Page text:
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Pesquisa Veterinária Brasileira

Print version ISSN 0100-736XOn-line version ISSN 1678-5150

Pesq. Vet. Bras. vol.38 no.1 Rio de Janeiro Jan. 2018 


Typology and distribution of antennal sensory organs of adults Haematobia irritans of the Midwest Region of Brazil

Tipologia e distribuição de órgãos sensilares de Haematobia irritans adultas do Centro-Oeste do Brasil

Fernando de Freitas Fernandes2  * 

Paulo Filemon Paolucci Pimenta3 

2 Setor de Artropodologia Médica e Veterinária, Universidade Federal de Goiás, Cegraf/Editora UFG, Avenida Esperança s/n, Campus Samambaia, Goiânia, GO 74690-900, Brazil.

3 Laboratório de Entomologia Médica, Centro de Pesquisas René Rachou, Fundação Oswaldo Cruz, Av. Augusto de Lima 1715, Belo Horizonte, MG 30190-002, Brazil. CNPq Research Fellow.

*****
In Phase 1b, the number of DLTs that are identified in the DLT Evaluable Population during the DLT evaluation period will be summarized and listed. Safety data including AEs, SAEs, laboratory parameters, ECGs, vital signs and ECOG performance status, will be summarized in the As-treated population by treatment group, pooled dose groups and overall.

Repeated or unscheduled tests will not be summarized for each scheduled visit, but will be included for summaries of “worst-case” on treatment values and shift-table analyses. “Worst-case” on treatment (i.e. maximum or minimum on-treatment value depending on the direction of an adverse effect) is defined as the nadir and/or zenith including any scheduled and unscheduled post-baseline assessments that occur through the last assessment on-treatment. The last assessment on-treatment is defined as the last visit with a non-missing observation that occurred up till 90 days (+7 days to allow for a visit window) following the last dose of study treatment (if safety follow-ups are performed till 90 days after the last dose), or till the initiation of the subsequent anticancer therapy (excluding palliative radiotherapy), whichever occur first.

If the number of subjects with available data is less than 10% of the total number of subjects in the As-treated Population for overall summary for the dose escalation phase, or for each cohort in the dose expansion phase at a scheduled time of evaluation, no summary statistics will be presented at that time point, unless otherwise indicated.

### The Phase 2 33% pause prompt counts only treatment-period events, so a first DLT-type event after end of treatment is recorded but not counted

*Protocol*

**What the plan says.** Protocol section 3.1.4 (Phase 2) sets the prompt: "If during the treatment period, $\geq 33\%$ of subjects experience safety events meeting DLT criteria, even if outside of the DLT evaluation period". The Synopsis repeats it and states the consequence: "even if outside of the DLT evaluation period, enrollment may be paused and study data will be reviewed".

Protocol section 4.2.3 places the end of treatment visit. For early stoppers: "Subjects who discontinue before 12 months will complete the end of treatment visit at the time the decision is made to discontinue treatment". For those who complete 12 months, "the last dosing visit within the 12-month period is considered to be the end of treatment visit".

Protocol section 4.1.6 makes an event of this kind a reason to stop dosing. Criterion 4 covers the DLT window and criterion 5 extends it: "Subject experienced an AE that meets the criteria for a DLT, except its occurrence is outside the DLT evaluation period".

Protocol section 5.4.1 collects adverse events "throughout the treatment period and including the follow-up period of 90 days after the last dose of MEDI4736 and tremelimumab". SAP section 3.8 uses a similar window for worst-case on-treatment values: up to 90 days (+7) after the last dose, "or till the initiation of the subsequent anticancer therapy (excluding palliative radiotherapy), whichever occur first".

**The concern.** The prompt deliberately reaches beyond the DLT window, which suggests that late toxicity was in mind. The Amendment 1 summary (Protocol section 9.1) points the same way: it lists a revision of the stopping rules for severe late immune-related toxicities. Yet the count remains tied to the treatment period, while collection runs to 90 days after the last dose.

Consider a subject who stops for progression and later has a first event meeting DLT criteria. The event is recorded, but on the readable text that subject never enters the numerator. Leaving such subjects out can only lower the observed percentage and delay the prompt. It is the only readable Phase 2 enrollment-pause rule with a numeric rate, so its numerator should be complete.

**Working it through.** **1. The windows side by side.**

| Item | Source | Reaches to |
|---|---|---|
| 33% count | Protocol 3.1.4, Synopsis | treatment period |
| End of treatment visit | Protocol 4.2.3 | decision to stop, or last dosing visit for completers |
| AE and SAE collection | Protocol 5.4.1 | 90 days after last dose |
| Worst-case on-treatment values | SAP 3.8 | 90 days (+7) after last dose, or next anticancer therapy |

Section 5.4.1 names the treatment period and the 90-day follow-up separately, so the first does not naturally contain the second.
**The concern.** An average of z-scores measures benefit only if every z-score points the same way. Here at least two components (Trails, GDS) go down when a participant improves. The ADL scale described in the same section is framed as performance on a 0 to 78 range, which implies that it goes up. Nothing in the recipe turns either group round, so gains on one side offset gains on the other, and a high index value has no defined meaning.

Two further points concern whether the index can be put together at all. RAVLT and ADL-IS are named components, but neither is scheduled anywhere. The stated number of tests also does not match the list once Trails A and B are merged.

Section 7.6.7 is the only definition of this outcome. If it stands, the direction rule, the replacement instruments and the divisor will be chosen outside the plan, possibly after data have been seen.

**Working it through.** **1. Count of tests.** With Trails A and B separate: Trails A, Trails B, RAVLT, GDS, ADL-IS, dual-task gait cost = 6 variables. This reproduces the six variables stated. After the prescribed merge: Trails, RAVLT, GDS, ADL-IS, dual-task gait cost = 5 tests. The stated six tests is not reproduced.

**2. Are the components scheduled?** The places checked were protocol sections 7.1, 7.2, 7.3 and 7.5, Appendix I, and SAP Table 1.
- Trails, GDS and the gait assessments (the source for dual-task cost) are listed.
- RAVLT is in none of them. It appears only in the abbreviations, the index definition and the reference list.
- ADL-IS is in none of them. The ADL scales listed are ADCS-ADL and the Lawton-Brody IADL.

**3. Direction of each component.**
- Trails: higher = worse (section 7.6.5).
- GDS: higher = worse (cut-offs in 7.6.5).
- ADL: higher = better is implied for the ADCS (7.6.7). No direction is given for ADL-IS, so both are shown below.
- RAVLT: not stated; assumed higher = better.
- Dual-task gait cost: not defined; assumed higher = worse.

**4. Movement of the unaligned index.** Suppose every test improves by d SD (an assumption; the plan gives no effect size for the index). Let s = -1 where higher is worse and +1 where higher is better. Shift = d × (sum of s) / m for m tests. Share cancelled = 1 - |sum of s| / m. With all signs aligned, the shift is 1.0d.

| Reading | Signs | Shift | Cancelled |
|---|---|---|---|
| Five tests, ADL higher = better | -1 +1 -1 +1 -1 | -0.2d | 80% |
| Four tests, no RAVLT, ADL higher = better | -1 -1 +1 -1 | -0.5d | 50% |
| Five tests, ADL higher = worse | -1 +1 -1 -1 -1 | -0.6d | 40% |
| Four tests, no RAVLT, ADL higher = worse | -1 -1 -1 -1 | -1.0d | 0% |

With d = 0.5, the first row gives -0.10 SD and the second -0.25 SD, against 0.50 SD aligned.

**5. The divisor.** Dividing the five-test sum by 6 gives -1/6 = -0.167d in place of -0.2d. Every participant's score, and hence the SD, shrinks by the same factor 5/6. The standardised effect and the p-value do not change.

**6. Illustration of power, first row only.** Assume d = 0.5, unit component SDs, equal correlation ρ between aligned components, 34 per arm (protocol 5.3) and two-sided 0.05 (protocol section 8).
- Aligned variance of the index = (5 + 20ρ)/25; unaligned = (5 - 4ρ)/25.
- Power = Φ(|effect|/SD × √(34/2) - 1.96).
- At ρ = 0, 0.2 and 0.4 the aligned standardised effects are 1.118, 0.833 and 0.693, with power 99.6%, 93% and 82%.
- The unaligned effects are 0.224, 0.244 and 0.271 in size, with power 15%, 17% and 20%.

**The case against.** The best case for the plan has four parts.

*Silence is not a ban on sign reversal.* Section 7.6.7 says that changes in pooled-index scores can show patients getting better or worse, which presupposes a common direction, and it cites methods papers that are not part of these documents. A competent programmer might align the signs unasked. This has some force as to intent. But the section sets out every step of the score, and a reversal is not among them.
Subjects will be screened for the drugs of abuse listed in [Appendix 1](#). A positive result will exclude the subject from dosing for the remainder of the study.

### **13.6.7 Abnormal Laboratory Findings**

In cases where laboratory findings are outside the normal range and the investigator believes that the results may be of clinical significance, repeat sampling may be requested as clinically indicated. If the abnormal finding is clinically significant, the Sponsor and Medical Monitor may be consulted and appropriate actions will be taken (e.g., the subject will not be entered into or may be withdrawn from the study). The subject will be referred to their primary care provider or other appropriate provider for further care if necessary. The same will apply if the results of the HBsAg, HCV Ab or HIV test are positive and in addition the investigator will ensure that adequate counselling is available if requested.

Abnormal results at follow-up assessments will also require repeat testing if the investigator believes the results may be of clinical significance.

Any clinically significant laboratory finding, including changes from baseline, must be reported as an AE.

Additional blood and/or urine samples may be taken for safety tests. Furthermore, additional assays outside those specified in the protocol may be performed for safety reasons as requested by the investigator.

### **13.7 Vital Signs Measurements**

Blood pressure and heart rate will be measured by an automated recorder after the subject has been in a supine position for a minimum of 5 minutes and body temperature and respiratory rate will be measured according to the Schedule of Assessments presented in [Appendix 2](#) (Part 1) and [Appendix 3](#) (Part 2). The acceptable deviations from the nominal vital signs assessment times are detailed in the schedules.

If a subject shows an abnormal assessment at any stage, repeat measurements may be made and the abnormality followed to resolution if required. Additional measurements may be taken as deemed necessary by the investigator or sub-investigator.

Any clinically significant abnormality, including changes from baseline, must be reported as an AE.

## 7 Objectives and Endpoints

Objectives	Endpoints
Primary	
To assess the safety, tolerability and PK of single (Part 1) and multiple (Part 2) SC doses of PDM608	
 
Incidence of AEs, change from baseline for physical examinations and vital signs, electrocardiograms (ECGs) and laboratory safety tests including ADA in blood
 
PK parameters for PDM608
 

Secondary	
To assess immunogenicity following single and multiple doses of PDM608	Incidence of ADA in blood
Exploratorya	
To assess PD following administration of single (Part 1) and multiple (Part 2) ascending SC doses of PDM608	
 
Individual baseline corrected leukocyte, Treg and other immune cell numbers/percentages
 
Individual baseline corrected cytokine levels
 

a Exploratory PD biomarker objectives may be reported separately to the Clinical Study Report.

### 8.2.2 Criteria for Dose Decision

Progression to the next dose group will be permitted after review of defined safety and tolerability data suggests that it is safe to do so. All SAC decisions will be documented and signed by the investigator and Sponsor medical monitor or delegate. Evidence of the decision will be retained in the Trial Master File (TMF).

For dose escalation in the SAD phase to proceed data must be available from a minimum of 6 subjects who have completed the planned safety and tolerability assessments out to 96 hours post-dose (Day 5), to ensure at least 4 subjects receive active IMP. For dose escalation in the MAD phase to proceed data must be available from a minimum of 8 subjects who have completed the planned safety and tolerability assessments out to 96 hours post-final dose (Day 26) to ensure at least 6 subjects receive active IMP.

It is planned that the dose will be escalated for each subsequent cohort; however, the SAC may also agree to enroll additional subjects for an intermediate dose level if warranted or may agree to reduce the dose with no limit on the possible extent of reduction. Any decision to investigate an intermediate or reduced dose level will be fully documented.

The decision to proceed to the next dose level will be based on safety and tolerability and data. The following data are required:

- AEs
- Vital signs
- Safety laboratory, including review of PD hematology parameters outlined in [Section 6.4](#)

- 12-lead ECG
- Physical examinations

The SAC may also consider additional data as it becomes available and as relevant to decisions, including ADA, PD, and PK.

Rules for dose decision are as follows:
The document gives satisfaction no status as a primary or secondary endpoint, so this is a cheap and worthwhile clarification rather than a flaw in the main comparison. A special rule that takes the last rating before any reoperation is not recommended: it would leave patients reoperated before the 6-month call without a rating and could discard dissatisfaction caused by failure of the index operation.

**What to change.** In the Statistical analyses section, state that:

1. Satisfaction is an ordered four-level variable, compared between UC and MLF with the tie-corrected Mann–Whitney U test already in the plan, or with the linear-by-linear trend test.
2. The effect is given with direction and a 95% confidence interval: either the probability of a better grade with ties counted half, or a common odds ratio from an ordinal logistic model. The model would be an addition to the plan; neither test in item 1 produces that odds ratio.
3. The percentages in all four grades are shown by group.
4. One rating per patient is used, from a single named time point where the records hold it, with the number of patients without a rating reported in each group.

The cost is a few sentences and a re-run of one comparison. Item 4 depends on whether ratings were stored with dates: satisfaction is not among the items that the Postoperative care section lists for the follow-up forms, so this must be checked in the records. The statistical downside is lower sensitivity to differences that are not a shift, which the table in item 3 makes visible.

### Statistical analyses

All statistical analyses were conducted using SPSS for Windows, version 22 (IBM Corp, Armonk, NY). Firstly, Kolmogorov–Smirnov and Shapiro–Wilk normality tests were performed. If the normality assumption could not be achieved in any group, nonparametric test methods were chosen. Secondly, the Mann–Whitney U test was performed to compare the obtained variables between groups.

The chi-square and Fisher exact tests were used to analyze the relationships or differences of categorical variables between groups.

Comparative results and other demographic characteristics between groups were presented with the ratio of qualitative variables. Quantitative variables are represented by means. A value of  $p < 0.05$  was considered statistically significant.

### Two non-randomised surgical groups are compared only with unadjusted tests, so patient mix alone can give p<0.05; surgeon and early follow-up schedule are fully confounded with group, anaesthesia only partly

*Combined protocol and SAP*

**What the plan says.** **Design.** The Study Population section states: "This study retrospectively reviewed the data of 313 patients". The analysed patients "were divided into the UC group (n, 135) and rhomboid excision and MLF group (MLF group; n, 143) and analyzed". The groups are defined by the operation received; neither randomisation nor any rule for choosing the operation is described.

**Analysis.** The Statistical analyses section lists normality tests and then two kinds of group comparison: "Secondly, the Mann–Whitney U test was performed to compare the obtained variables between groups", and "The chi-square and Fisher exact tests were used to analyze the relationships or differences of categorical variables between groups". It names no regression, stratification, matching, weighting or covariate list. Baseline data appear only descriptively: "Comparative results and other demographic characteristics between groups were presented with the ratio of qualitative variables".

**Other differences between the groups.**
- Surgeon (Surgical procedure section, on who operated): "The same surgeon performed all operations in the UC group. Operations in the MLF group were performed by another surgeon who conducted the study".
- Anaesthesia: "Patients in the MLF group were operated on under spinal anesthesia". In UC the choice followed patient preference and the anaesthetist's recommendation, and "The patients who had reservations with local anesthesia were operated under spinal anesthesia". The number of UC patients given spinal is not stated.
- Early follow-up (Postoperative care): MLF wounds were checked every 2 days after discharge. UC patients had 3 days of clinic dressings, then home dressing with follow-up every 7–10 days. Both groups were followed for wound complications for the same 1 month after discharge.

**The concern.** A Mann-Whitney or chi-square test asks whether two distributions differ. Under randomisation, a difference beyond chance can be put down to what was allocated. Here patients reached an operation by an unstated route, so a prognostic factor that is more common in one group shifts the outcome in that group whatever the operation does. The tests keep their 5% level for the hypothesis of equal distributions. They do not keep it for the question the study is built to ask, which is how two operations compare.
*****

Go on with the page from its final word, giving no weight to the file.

Considering the great economic and sanitarian importance of Haematobia irritans − the development of resistance of this species to the main chemical insecticides used in its control, in several other localities of the world; as well as that different strains of the same species frequently present different types and distribution patterns −, the present aim study was to investigate the typology and distribution of different types of sensillae of H. irritans adults, from populations of this fly present in Brazilian Midwest, with emphasis on olfactory sensillae. This study provides new data on the typology and sensillary distribution of antennal sensilla of this fly. In the antennal segments were found non-innervated spinules and ten subtypes of sensilla: long bristles sensillum, long basiconic sensillum, blunt coeloconic sensillum, clavate coeloconic sensilla − single-tip and double-tip subtypes −, grooved coeloconic sensillum, long grooved coeloconic sensillum, trichoid sensillum, coeloconic sensillum, and smaller basiconic sensillum. A slight sexual dimorphism was observed in the antennal sensillae of H. irritans. These results provide a morphological basis for future investigations on olfactory-mediated behavior of this species, and could assist future studies for the development of alternative measures to the monitoring and control of this fly populations, with less environmental impact.

INDEX TERMS: Haematobia irritans; antenna; ultrastructure; semiochemical; olfactory sensilla